Earlier I talked about how easily the Para 133 (and its smaller brother, the Para 88), sets up. Let's see what that looks like:
4 clamps and about 3 seconds. That's it. After it's been opened, you mount the focusing rod and tilt-head assembly, then your strobe, and you're ready to go. When you're constantly mobile, shooting in different environments, or even on a guerrilla assignment, quick setup and teardown is something you fast appreciate. I've even used the smaller Para 88 paired with Profoto B2's or even an assistant hand-holding it with a Move pack with great results:
Time-saving isn't limited to just setup, though — because of the unique qualities of light that the Para 133 exhibits, you will often save time in post. Images straight out of the camera deliver unmatched detail and contrast, especially with regard to fine, detailed textures like skin and fabric, making the Para 133 (or any of its size variants) perfect for any detail-oriented photography such as fashion, product or portraiture. With portraits, skin texture is exquisitely reproduced with detail that you don't often get from any other modifier, and the soft fill provided by the Para contours subjects nicely.
The versatility and quality of light from a parabolic reflector are reason enough for anyone — budget permitting — to invest in one. Time savings, versatility and incredible results are all reason enough to look into investing in a Para if it makes sense for your subjects and style of shooting.
The Broncolor Para 133
While I recently also purchased a Para 88 to complement the Para 133 (I'll get into that when I do a Para 88 post), this post is about the 133 specifically. I purchased the 133 specifically because it seemed like the best balance between price, size, and setup. The larger Broncolor Paras like the 177, 222, and the gargantuan 333 setup differently than the 88 and 133. They setup with a crank mechanism, that is just as easy, but obviously will require much more space, and maybe even a helping hand (or two). Since I do not currently have a dedicated studio space, I needed something that would setup, transport, and breakdown easily, without being too big.
While researching the differences between the Para 88 and Para 133, my biggest concern was subject coverage. A larger modifier will more easily cover a larger area without sacrificing any qualities of the light or increasing contrast (remembering that as a light becomes smaller relative to the subject, as in the case of moving it closer or further from a subject will render the light more 'harsh'). Most posts I had read said that while the 88 is capable of full-length portraits, the 133 is better suited for the job, while also being capable of doing close-up work with the right positioning and focusing. Since I often do 3/4 to full-length work, The Para 133 seemed like the logical choice.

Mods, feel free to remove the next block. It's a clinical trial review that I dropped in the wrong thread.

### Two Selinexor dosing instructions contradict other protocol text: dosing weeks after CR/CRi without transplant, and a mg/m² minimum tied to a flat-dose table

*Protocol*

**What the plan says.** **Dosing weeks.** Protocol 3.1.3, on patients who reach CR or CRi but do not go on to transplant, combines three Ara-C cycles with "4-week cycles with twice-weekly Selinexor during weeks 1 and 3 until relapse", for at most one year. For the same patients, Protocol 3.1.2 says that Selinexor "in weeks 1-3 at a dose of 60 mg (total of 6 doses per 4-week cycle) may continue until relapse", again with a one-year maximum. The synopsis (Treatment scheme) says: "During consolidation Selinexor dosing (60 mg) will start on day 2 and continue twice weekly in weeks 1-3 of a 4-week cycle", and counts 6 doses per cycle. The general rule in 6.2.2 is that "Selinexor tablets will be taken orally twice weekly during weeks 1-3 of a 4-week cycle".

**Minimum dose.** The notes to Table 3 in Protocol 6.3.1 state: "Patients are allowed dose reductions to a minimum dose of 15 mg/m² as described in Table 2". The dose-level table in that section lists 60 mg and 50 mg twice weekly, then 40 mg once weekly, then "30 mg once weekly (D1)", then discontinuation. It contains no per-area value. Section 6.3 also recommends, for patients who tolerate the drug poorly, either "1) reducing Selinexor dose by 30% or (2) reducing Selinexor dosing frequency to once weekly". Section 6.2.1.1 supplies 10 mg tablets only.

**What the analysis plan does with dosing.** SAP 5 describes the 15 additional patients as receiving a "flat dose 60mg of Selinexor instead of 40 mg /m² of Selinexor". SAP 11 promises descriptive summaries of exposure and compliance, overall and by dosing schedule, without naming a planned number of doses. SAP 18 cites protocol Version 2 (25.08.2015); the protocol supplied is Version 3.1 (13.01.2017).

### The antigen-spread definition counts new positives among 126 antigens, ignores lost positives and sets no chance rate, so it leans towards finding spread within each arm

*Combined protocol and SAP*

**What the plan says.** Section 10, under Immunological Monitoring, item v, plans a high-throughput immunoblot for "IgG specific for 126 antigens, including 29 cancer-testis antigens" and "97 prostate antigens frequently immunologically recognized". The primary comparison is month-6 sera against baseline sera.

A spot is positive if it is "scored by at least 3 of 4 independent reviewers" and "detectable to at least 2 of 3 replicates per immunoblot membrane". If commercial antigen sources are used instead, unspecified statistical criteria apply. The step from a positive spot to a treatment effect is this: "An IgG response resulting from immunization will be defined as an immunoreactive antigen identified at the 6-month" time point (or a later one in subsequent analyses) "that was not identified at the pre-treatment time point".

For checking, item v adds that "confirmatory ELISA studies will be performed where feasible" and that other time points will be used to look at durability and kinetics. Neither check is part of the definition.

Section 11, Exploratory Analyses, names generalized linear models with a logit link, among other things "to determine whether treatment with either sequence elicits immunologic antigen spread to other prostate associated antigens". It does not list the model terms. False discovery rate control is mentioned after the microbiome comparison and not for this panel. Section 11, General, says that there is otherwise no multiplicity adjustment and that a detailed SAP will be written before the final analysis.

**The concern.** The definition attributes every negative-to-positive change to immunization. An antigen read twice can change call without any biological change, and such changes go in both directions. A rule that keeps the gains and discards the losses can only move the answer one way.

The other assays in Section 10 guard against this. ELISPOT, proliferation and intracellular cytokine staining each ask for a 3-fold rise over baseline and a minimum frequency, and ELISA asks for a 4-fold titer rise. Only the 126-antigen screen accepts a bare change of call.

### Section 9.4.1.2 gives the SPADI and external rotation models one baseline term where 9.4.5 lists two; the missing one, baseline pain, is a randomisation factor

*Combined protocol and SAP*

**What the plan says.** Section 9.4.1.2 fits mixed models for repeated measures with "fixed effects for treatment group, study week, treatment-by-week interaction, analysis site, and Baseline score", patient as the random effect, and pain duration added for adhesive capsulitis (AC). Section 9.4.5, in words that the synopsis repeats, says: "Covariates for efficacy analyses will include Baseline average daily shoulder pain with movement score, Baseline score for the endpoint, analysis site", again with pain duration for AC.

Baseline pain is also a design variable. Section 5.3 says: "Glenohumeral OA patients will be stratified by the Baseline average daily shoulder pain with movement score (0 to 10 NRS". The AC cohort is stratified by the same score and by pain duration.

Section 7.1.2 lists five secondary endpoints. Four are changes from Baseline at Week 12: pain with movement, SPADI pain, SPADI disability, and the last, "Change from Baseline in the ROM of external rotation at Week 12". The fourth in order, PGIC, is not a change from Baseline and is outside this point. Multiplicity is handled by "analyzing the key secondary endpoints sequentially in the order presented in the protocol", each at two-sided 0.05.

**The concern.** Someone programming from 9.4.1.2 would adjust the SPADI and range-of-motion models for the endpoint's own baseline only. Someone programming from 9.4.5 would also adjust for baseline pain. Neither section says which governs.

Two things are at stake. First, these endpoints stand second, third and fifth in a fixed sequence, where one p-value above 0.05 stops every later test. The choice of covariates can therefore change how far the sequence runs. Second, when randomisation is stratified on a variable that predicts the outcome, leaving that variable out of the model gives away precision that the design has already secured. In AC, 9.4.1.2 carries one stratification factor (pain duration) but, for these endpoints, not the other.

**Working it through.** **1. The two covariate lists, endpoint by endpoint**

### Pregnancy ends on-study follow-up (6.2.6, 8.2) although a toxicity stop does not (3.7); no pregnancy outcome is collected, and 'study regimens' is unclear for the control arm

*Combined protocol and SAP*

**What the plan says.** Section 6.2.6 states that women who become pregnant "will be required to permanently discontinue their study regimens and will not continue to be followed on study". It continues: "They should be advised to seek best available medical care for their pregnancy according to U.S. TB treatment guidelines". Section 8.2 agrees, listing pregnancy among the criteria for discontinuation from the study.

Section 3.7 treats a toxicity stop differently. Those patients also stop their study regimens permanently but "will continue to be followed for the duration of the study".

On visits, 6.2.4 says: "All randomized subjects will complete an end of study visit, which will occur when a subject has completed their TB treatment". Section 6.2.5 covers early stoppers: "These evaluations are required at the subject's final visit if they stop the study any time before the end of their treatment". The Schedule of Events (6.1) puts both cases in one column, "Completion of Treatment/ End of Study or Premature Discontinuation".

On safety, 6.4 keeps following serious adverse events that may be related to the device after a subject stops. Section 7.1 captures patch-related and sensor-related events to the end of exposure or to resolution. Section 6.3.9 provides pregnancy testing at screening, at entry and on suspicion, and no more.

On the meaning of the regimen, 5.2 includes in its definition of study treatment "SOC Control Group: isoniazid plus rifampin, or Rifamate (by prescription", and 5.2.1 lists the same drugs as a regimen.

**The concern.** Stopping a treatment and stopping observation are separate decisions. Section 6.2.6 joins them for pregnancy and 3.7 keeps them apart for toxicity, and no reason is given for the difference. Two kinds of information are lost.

To understand how and why the Broncolor Paras are unique, we need to look at their design, and how that design is responsible for the unique quality of light that they exhibit. Let's take a look:
Each Para is comprised of 24 panels of highly reflective fabric — the number of sides and the fabric is important for a few reasons: more sides means a rounder shape and a more pleasing and natural looking catchlight for people work (the reason octaboxes and beauty dishes are popular in portraiture). This, combined with the highly reflective fabric means more point light sources when defocused — the reflectiveness of the fabric essentially creating a hard light source of each panel, which is in large part responsible for the detail-enhancing specularity of the modifier.
Second, the depth is largely responsible for the Para's function:
As you can see above, the Paras are much deeper than the average modifier -- the Para 133 is 30" deep (the Para 88 is 24" deep), and that depth is what creates the parabolic shape and is part of the unique quality of light — and also what allows you to "focus" the strobe head in and out of the reflector, creating different lighting looks in a short amount of time with a single modifier.